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Mordake the Earl of Fife, and eldest son
To beaten Douglas, and the Earl of Athol,
Of Murray, Angus, and Menteith;
And is not this an honourable spoil,

A gallant prize? Ha, cousin, is it not?
West. In faith,

It is a conquest for a prince to boast of.

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King. Yea, there thou makest me sad, and makest

me sin

In envy that my Lord Northumberland
Should be the father to so blest a son,

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A son who is the theme of honour's tongue,
Amongst a grove the very straightest plant,
Who is sweet Fortune's minion and her pride,
Whilst I, by looking on the praise of him,
See riot and dishonour stain the brow
Of my young Harry. O that it could be proved
That some night-tripping fairy had exchanged
In cradle-clothes our children where they lay,
And call'd mine Percy, his Plantagenet!
Then would I have his Harry, and he mine.
But let him from my thoughts. What think you,

COZ,

Of this young Percy's pride? the prisoners
Which he in this adventure hath surprised,
To his own use he keeps, and sends me word
I shall have none but Mordake Earl of Fife.

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West. This is his uncle's teaching, this is Wor

cester,

Malevolent to you in all aspects;

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Which makes him prune himself, and bristle up
The crest of youth against your dignity.

King. But I have sent for him to answer this;
And for this cause awhile we must neglect
Our holy purpose to Jerusalem.

Cousin, on Wednesday next our council we
Will hold at Windsor; so inform the lords:
But come yourself with speed to us again,
For more is to be said and to be done
Than out of anger can be uttered.

West. I will, my liege.

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[Exeunt.

SCENE II. London. An apartment of the Prince's.

Enter the PRINCE OF WALES and FALSTAFF.

Fal. Now, Hal, what time of day is it, lad? Prince. Thou art so fat-witted, with drinking of old sack and unbuttoning thee after supper and sleeping upon benches after noon, that thou hast forgotten to demand that truly which thou wouldst truly know. What a devil hast thou to do with the time of the day? Unless hours were cups of sack, and minutes capons, and clocks the tongues of bawds, and dials the signs of leaping-houses, and the blessed sun himself a fair hot wench in flame-coloured taffeta, I see no reason why thou shouldst be so superfluous to demand the time of the day.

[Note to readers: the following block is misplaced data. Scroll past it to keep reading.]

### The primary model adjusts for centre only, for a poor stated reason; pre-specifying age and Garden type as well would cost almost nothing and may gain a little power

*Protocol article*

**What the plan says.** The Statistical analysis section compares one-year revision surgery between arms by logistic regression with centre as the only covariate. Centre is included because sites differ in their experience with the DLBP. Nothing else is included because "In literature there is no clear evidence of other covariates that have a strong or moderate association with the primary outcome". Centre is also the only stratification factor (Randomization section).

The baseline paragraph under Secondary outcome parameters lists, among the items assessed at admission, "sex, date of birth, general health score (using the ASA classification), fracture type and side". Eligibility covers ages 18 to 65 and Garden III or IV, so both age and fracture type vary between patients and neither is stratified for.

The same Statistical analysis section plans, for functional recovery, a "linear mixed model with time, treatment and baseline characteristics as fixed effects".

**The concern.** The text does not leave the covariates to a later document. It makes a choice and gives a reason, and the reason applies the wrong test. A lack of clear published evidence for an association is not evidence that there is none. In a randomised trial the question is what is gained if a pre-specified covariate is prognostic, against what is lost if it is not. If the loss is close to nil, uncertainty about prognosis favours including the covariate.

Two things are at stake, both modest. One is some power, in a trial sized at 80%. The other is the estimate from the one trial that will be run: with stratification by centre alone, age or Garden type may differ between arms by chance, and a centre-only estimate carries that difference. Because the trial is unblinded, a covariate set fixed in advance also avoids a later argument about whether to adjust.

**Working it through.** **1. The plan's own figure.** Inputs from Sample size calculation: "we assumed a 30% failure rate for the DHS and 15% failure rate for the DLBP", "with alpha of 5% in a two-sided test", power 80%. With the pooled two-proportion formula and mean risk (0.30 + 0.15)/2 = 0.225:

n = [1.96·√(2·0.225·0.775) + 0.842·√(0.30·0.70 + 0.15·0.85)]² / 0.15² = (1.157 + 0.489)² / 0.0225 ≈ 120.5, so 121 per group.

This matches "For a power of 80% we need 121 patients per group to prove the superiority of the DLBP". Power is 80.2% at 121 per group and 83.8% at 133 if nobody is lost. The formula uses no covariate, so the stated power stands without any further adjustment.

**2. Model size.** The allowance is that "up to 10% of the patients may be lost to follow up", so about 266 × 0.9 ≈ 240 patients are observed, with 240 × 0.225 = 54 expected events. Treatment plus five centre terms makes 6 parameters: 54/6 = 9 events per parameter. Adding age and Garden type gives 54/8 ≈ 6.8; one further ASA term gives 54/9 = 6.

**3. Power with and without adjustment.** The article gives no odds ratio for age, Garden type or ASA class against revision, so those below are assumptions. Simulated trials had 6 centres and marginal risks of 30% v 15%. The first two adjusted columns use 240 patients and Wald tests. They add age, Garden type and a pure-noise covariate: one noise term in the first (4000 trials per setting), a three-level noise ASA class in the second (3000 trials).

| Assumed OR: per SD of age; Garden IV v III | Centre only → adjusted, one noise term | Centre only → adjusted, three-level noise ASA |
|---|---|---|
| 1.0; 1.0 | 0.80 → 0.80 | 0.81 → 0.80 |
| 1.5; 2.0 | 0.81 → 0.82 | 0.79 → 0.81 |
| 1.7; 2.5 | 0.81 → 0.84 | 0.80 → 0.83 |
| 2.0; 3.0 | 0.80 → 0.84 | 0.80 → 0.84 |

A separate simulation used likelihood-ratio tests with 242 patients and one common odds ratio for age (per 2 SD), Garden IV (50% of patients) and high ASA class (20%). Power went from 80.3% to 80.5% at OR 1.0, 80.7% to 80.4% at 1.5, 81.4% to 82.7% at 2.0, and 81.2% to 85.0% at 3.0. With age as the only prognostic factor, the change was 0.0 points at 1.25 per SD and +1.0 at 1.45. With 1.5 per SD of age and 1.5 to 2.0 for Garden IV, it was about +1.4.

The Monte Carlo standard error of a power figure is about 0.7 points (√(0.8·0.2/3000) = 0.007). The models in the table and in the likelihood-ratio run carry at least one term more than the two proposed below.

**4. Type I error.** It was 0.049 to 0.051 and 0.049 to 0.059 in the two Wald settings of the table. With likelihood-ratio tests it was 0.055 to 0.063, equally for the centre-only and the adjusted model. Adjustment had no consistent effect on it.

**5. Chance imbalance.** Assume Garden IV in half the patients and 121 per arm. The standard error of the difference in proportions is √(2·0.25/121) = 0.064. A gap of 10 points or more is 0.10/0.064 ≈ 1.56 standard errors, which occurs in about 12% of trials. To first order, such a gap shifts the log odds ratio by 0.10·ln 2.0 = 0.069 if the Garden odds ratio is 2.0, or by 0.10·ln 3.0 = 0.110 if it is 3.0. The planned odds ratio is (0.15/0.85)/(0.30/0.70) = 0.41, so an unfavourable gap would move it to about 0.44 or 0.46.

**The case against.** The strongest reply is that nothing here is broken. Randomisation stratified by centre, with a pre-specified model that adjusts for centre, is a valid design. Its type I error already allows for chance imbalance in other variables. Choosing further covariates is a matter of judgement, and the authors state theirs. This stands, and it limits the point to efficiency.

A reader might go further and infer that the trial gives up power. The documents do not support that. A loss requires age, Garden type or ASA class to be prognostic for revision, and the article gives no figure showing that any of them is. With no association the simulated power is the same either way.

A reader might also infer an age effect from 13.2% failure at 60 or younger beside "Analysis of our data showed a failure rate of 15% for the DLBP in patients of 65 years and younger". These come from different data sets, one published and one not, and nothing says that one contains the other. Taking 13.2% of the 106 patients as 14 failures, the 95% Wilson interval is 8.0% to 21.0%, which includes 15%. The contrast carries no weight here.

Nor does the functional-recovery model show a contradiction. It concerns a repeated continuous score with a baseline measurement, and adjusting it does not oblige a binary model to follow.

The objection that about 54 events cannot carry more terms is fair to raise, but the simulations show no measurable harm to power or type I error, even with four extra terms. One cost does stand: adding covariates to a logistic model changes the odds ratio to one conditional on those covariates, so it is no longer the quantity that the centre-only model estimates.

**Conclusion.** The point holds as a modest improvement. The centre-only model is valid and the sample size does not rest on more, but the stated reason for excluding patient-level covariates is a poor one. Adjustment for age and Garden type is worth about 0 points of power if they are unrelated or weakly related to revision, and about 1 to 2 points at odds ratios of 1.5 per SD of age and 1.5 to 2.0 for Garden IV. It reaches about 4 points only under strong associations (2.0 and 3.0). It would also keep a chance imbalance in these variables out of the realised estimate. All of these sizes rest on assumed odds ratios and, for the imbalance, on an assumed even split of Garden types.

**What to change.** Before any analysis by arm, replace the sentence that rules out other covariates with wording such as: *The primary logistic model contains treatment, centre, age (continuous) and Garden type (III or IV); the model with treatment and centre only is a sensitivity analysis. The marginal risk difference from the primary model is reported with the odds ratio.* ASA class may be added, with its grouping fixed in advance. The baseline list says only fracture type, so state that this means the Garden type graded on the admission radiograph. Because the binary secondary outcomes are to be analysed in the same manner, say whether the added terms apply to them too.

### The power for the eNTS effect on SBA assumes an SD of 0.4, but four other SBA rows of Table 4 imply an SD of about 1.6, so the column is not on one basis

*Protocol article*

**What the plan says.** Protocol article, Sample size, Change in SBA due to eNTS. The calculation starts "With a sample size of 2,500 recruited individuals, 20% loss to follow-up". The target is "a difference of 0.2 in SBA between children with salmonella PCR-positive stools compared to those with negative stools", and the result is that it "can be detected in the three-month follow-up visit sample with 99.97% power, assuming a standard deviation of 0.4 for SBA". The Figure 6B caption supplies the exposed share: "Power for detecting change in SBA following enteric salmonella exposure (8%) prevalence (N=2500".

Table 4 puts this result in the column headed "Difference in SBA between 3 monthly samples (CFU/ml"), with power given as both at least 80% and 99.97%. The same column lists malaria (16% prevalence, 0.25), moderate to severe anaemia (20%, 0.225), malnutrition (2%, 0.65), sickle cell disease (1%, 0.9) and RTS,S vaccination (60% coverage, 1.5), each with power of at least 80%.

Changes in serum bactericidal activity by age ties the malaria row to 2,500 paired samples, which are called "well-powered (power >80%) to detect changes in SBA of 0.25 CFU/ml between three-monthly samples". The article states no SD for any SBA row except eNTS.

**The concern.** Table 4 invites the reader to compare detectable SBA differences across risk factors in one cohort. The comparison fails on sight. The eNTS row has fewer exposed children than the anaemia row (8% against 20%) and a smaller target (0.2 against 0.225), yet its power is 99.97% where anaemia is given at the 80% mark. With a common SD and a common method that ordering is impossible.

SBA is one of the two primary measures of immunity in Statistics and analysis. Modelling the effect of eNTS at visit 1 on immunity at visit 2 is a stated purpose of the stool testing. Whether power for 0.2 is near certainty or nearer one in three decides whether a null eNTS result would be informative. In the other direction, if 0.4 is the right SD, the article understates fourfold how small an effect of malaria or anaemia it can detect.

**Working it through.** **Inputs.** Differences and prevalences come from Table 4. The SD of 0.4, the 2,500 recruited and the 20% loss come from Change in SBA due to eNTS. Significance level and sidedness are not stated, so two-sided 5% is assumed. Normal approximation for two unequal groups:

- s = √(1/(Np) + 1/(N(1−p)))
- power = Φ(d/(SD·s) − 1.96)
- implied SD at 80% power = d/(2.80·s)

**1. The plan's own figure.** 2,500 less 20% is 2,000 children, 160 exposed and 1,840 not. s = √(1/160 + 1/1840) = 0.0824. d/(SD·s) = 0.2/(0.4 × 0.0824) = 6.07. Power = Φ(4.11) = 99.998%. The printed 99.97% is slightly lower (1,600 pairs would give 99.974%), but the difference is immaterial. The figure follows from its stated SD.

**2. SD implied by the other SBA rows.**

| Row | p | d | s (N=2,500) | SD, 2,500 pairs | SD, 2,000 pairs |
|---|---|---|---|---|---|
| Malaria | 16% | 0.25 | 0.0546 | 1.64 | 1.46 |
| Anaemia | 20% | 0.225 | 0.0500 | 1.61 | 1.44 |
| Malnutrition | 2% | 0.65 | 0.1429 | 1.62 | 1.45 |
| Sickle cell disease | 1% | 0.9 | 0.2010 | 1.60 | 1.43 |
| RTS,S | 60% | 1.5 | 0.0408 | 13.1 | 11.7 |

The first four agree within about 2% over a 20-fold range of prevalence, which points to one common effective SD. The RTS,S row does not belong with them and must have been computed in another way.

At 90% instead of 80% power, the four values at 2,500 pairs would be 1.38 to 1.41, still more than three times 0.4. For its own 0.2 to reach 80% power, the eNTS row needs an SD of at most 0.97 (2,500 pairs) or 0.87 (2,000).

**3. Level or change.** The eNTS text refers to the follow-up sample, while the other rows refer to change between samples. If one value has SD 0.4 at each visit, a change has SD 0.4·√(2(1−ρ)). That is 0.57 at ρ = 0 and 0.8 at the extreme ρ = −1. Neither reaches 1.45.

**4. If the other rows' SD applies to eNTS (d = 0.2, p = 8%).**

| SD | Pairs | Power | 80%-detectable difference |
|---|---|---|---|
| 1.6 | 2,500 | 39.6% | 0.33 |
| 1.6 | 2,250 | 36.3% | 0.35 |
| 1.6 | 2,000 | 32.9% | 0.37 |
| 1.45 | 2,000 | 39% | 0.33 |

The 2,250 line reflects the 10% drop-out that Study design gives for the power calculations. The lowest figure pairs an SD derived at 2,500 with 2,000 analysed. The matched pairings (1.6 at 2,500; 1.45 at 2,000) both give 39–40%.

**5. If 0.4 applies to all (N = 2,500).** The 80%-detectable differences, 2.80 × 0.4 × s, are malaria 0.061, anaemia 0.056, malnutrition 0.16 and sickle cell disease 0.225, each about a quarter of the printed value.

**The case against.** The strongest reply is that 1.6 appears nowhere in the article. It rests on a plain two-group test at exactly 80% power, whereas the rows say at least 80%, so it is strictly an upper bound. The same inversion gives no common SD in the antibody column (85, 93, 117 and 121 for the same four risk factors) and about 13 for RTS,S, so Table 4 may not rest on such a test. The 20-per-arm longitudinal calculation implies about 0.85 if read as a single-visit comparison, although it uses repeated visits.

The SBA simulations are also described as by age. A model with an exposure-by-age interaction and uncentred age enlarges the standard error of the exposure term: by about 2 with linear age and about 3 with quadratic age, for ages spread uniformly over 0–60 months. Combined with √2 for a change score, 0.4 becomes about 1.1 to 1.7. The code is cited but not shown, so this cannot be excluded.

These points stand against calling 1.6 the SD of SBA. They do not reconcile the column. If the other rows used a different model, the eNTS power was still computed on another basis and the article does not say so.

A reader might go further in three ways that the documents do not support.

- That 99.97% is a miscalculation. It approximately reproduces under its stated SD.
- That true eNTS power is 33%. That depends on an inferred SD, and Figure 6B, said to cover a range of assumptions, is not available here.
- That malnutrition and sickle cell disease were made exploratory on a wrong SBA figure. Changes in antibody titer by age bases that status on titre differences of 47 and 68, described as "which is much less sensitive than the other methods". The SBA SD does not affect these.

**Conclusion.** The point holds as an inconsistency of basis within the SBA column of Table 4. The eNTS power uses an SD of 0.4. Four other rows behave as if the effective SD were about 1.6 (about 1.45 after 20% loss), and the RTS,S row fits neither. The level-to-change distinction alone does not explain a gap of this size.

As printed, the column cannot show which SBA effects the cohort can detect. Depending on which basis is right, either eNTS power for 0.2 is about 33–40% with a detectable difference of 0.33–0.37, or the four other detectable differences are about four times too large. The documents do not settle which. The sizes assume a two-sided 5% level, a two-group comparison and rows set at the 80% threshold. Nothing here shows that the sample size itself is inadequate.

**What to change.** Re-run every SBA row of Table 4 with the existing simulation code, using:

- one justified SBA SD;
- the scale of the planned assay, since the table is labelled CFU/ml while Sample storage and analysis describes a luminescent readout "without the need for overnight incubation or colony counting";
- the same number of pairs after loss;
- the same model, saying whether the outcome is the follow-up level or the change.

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Fal. Indeed, you come near me now, Hal; for we that take purses go by the moon and the seven

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stars, and not by Phoebus, he, that wandering knight so fair.' And, I prithee, sweet wag, when thou art king, as, God save thy grace, majesty I should say, for grace thou wilt have none; –

Prince. What, none?

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Fal. No, by my troth, not so much as will serve to be prologue to an egg and butter.

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Prince. Well, how then? come, roundly, roundly.

Fal. Marry, then, sweet wag, when thou art king, let not us that are squires of the night's body be called thieves of the day's beauty: let us be Diana's foresters, gentlemen of the shade, minions of the moon; and let men say we be men of good government, being governed, as the sea is, by our noble and chaste mistress the moon, under whose countenance we steal.